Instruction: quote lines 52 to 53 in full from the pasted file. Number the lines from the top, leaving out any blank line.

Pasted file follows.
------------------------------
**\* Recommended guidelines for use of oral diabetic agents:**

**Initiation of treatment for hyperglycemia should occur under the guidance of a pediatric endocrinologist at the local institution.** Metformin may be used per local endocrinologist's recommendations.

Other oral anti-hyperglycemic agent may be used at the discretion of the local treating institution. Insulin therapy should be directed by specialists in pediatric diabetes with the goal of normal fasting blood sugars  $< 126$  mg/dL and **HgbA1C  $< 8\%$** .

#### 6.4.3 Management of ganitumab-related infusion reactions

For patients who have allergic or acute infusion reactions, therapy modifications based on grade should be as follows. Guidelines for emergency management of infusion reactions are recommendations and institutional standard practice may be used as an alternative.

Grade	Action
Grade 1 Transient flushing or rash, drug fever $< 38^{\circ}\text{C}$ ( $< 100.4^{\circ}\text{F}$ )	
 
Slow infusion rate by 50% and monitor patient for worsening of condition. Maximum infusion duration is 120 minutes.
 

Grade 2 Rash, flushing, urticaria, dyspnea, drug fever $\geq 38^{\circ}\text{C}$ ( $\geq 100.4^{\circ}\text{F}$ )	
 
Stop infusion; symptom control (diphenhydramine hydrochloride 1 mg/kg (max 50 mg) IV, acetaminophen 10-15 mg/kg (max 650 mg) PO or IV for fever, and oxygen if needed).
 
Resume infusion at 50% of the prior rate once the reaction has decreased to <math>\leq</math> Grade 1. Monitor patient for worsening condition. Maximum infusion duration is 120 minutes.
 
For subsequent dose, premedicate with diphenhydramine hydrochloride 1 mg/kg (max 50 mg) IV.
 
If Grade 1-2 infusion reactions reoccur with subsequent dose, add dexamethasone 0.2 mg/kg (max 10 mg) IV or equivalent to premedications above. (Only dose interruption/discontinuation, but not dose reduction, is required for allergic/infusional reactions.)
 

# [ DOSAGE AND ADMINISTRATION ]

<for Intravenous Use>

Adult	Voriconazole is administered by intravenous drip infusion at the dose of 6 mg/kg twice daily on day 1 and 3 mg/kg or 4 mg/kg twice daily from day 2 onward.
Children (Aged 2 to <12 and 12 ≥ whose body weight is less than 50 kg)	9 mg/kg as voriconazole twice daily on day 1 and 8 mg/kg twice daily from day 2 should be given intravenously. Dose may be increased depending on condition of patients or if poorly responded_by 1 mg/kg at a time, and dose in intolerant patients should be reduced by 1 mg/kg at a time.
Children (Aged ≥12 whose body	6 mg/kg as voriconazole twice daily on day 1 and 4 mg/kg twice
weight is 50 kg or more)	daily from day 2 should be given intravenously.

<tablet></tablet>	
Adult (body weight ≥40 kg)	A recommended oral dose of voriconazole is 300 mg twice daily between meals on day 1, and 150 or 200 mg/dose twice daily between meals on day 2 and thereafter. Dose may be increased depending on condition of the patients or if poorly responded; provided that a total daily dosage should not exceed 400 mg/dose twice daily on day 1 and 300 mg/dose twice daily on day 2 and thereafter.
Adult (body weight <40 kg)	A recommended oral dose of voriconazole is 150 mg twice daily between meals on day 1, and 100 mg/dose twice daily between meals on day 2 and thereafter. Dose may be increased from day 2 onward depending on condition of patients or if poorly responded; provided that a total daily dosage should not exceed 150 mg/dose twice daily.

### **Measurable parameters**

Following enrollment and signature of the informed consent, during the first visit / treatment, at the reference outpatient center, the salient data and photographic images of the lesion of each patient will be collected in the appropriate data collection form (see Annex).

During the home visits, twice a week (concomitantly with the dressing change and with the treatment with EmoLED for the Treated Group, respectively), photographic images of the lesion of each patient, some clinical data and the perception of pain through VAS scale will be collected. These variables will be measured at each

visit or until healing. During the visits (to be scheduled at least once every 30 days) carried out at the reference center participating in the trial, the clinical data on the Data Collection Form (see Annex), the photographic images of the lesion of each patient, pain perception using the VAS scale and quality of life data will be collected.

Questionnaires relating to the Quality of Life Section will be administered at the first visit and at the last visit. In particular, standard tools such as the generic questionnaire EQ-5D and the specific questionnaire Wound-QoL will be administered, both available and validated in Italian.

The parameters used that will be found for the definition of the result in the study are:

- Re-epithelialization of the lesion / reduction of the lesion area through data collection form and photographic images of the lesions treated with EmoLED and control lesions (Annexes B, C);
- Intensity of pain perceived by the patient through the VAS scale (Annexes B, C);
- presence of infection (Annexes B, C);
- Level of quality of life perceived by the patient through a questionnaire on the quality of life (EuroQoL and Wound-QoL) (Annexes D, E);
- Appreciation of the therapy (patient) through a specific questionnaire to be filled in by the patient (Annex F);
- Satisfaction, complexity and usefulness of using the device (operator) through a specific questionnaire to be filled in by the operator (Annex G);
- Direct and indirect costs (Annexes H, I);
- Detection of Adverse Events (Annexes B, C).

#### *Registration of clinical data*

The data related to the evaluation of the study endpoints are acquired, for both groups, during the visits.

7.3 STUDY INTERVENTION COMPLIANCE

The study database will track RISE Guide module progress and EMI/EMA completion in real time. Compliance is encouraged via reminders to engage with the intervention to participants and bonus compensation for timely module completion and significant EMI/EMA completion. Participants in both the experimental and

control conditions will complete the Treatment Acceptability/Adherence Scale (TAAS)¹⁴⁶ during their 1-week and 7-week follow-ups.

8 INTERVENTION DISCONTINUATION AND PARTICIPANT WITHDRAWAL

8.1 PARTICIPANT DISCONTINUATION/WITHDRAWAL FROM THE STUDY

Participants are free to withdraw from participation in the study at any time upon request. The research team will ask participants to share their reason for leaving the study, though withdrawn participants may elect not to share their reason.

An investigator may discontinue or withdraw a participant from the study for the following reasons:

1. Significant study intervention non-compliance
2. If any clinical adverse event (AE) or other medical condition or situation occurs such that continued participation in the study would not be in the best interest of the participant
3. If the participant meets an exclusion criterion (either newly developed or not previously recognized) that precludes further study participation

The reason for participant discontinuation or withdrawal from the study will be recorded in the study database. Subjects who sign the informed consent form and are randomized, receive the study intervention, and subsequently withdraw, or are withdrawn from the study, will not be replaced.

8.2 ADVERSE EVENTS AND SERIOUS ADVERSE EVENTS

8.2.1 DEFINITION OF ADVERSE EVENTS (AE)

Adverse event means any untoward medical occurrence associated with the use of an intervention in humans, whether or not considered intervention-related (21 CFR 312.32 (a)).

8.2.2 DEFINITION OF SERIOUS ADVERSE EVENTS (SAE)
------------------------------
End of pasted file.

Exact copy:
Adverse event means any untoward medical occurrence associated with the use of an intervention in humans, whether or not considered intervention-related (21 CFR 312.32 (a)).

8.2.2 DEFINITION OF SERIOUS ADVERSE EVENTS (SAE)